Surviving Children: Put Blinders On!

African American Family having a pillow fight.

Today’s post follows naturally after yesterday’s encouraging words about letting go of perfectionism. One of my biggest snares as a parent is when I compare myself to other moms. This leads to extreme frustration, disappointment and unrealistic expectations.


I will be the first to admit that I compare myself to others way too often. When I visit a friend’s house and it is gorgeously clean and tastefully decorated, I feel like a failure as a mother with my dirty floors and empty photo frames. After such a visit I end up going home and stressing myself out cleaning. All of a sudden I am an unsatisfied, unhappy mama.

What we often don’t realize is that those “perfect” friends that we compare ourselves to, really don’t have it all together either. Everyone struggles with something – it might not be the same struggles but they are just as overwhelming and exhausting.

A few rules to keep in mind:

Do not compare your messy home to her clean one – you don’t know how stressed out cleaning makes her.

Do not compare her social life to your lack of one – you don’t know how lonely she feels at night.

Do not compare your kids to her kids – this can be especially damaging to your children! You will be essentially passing on the “you don’t measure up” sickness to them.

Do not compare your marriage to her marriage – every relationship has horribly awful moments, even if you do not see hers.

Do not compare her perfect appearance to your barely put together one – you don’t know her private insecurities about her body.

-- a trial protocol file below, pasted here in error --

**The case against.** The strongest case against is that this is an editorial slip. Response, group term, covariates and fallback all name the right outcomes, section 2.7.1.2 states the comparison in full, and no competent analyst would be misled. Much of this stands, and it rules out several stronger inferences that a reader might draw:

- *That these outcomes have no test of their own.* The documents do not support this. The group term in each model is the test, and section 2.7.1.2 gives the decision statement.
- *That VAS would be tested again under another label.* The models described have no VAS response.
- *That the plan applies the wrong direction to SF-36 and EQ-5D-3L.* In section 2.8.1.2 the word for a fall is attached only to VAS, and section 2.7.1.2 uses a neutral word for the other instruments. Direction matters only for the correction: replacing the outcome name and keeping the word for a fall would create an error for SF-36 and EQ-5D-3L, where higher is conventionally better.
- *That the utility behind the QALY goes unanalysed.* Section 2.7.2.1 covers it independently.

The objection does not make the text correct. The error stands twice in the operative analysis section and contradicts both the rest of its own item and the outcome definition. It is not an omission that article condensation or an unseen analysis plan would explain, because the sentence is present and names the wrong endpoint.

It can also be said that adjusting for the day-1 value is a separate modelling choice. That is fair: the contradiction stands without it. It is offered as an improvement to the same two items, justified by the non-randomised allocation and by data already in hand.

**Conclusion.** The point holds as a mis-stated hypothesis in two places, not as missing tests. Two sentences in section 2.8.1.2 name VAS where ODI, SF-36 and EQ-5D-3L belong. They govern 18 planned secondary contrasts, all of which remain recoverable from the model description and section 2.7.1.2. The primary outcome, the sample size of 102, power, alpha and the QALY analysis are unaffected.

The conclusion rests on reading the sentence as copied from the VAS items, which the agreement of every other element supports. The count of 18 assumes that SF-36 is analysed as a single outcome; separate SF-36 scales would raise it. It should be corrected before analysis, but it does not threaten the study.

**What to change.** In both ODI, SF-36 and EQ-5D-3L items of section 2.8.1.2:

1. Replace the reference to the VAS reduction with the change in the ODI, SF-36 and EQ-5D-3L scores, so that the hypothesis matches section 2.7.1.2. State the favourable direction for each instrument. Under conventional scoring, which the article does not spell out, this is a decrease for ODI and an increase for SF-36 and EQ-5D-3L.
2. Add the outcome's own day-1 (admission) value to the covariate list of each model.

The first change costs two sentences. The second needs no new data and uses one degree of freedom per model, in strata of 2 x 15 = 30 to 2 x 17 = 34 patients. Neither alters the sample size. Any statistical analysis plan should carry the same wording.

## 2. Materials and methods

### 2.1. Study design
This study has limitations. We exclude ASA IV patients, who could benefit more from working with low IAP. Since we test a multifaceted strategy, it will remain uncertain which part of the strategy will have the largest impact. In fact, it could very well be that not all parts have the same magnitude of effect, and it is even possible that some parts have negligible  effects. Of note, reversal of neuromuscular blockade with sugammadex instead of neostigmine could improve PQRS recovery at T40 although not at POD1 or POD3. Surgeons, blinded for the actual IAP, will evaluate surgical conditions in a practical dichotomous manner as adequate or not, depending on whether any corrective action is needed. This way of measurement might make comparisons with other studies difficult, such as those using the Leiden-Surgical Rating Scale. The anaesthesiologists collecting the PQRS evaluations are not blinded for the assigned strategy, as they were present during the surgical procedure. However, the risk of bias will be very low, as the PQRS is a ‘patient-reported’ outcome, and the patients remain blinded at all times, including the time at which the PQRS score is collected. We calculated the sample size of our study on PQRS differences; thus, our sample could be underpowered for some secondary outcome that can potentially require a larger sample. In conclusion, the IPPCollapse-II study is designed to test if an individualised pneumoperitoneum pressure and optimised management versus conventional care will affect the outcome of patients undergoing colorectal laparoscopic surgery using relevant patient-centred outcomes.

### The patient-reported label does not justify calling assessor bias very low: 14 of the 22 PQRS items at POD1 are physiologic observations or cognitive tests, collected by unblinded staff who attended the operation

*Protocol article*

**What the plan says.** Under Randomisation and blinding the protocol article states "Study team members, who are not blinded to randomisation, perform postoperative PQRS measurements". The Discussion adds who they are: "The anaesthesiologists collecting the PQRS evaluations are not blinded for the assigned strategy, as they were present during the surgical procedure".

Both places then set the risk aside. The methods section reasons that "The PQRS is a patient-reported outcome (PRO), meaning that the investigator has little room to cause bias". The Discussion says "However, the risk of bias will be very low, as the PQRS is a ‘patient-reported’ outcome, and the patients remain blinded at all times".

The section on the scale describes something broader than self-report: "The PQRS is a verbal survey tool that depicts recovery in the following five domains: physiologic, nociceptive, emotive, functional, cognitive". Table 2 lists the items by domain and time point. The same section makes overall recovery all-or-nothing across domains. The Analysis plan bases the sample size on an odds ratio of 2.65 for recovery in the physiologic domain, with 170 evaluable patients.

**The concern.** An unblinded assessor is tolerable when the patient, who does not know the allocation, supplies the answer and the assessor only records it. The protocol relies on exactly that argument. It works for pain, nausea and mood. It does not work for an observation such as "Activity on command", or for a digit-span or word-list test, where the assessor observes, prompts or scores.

Not only does comparing yourself to someone else leave you extremely unhappy, it is misleading and false. We all have struggles, we all have nights where we cry and scream. So instead of comparing, find ways to reach out. If you struggle with something, someone else probably does too – be honest about it and help them out!

Have you ever fallen prey to the beast of false comparisons?

Photo credit: fizkes

Annie Shultz

Annie fell in love with words at a young age, knowing early she wanted to be a writer. She lives in the Kansas woods where she documents her life through the lens of her camera and the clicks of her keyboard.

Note: This Perspectives Blog post is written by a guest blogger of The opinions expressed on this post do not necessarily reflect the opinions of Dr. Greene or, and as such we are not responsible for the accuracy of the information supplied. View the license for this post.

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